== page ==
Most business build their processes for stability and quality consistency. But too many business underinvest in their capability to switch quickly between 2 different sources of supply without impacting their quality or specifications. The ability to quickly industrialise new products, or switch between existing raw materials is an essential skills for most business to drive profitability. This agility also supports in risk management such as supply disruptions. Critical processes to take into account include thorough industrialisation procedures, pilot production facilities, quality control procedures, and phase-in and phase-out inventory processes.
How to make prices comparable
No two single products are identical or 100% comparable. You need to develop robust processes to translate the following elements into a price component to enable procurement to make the right decisions.
- The price value of extended credit terms
- The price value of services
- The price impact due to specifications
- The price impact of cost-in-use differences
- Recalculate pricing to a local landed cost on the same INCO terms, freight, duty and tax
DELIVER DIRECT MATERIAL SAVINGS
ProcureAnalytiq is an online cloud-based software tool to track market developments and leading indicators related the direct material purchases for your business.
ProcureAnalytiq enables user to faster reaction to market changes, better negotiations, automated forecasting of material pricing, better internal and external communication, and ultimately reduces direct Raw Material prices.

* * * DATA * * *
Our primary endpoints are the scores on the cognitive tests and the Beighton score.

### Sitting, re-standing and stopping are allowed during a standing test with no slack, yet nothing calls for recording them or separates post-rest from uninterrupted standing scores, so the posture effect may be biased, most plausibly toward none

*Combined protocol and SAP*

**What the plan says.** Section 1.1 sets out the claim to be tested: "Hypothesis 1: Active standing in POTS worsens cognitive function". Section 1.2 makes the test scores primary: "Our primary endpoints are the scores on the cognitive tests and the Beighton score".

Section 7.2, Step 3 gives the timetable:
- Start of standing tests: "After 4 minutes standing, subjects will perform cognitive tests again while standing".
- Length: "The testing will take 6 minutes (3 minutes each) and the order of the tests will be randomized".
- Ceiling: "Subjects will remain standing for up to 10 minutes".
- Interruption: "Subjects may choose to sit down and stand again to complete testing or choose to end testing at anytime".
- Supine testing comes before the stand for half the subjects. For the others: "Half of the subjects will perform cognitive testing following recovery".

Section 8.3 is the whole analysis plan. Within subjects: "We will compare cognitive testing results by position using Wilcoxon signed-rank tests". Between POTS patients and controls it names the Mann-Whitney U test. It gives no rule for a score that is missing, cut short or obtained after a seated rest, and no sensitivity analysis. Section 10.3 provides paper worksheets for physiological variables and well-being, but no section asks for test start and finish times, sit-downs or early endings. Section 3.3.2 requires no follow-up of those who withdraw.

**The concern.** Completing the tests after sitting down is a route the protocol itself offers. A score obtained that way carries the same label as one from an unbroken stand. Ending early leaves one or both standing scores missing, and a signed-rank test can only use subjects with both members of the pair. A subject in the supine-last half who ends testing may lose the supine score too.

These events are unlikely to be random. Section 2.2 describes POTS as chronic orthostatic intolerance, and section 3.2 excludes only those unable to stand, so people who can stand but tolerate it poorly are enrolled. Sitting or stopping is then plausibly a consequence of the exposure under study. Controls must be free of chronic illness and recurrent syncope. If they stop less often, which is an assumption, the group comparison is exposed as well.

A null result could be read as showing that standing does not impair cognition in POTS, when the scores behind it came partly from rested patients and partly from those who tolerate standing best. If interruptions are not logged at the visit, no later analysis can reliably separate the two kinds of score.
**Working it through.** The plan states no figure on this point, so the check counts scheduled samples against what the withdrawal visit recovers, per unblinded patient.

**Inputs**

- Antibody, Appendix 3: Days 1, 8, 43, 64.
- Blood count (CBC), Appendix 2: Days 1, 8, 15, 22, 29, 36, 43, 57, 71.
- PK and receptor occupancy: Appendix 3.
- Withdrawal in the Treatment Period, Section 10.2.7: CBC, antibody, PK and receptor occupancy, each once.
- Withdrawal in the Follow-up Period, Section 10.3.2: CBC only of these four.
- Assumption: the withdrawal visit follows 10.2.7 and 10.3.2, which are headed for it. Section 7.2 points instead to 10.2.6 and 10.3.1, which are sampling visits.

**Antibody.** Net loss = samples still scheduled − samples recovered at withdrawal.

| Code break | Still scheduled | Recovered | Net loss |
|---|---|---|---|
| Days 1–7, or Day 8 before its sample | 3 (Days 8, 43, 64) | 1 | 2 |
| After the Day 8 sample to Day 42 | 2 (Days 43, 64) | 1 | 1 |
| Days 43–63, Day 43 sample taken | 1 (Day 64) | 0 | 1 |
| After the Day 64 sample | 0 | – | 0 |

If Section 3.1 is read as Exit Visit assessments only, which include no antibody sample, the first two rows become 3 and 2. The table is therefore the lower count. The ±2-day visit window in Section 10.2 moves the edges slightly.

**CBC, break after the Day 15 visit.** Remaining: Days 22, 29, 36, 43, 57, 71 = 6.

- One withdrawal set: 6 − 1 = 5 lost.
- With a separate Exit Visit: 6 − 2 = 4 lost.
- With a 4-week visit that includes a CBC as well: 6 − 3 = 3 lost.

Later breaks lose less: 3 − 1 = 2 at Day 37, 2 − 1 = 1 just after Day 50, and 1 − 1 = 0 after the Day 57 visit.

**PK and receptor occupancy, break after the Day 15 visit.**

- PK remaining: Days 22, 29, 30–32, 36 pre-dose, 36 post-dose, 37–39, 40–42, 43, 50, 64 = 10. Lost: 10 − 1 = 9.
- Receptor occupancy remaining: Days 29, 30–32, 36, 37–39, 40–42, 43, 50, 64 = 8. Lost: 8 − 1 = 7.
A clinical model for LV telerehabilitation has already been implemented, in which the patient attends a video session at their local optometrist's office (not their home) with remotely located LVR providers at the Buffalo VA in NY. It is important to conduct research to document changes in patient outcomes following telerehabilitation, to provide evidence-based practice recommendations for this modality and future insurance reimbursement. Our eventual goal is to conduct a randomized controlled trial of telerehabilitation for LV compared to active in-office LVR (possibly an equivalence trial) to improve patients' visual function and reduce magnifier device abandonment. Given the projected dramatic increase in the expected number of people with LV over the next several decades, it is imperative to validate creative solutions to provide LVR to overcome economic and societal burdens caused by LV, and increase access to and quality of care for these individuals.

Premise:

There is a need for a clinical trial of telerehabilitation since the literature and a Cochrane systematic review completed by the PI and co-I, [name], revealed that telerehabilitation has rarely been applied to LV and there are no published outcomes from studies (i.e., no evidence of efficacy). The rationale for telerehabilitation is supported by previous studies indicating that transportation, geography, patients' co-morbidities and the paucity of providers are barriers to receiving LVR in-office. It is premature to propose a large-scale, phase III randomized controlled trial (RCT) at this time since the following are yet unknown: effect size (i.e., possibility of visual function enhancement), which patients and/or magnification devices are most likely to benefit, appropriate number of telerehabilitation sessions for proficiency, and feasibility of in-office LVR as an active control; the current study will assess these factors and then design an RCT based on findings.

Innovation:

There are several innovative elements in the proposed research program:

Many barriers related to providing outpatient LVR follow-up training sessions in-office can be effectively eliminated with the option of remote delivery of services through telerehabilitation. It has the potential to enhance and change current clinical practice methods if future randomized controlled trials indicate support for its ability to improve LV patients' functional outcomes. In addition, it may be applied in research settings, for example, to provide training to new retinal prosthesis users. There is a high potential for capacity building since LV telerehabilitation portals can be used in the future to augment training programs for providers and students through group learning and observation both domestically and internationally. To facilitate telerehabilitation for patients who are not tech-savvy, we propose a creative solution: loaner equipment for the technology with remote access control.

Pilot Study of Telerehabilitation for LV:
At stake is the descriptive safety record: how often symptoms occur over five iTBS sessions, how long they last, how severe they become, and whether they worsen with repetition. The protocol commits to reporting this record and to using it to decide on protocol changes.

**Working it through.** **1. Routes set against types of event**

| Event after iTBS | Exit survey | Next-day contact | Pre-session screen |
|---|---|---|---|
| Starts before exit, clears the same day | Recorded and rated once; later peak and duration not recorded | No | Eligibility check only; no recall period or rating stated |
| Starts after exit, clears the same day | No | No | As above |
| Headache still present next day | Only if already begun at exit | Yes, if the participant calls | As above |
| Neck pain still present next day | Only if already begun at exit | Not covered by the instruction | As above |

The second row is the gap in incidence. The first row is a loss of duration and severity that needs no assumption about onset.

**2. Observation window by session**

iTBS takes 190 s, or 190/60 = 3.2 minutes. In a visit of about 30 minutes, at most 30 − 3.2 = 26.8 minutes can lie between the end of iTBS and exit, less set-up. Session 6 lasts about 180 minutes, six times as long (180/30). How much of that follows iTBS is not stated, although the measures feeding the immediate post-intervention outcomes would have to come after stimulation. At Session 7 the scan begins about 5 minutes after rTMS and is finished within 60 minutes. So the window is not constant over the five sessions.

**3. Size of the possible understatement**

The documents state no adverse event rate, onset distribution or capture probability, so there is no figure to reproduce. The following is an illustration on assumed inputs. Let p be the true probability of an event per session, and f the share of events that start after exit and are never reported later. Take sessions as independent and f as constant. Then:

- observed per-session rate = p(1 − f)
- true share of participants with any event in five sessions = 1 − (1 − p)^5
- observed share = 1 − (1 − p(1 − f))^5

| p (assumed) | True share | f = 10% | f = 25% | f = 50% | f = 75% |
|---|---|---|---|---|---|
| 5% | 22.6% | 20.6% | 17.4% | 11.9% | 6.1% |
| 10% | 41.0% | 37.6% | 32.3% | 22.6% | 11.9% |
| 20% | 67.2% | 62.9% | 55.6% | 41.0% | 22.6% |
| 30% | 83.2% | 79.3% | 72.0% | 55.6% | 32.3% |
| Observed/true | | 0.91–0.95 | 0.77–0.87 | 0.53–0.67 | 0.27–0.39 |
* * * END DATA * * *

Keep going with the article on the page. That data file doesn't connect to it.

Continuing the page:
Interested to explore more?
ProcureAnalytiq enables the set up of benchmarking
ProcureAnalytiq was built to support tracking critical cost-driver price development against your pricing. It has additional benefits compared to the usual way that procurement teams do this tracking
Choosing the right data sources
Choosing the right data sources for the critical cost drivers and proving the correlation through a look at history. Many procurement managers already keep an eye on 1-2 critical cost drivers. But often they are searching for the right price trends and they may choosing the wrong source of cost-driver data leading them to reach the wrong conclusion.
Using the cost-driver price data in an inconsistent way
Or they may choose to interpret the feedstock data or multiple cost-driver prices incorrectly over time.
Incorrectly applying FX data
Many people struggle to understand how to apply FX translation over time. Often this results in a distortion in their analysis due to the misunderstanding of how to apply FX translation to data series to make them consistent.
Choosing the wrong or inconsistent data of FX sources, or incorrectly applying the results, may lead to incorrect conclusions.
Save time & effort in procurement
In addition, the search of data as well as model building in Excel takes times and effort by the procurement staff. This time is better spent on interpreting data and planning negotiations rather than fiddling around in Excel?
Sharing of results
ProcureAnalytiq helps users to share their analysis over time, so that only 1 junior person can maintain the data (based on reliable data sources) and the others can use the analysis for interpretation and communication. It also allows a team to share their input with the supervisor or with research or other business partners.
Interested to explore the topic futher?
If you are curious about the topic of price benchmarking, especially of critical cost-drivers, please feel free to reach out to me through the Explore ProcureAnalytiq page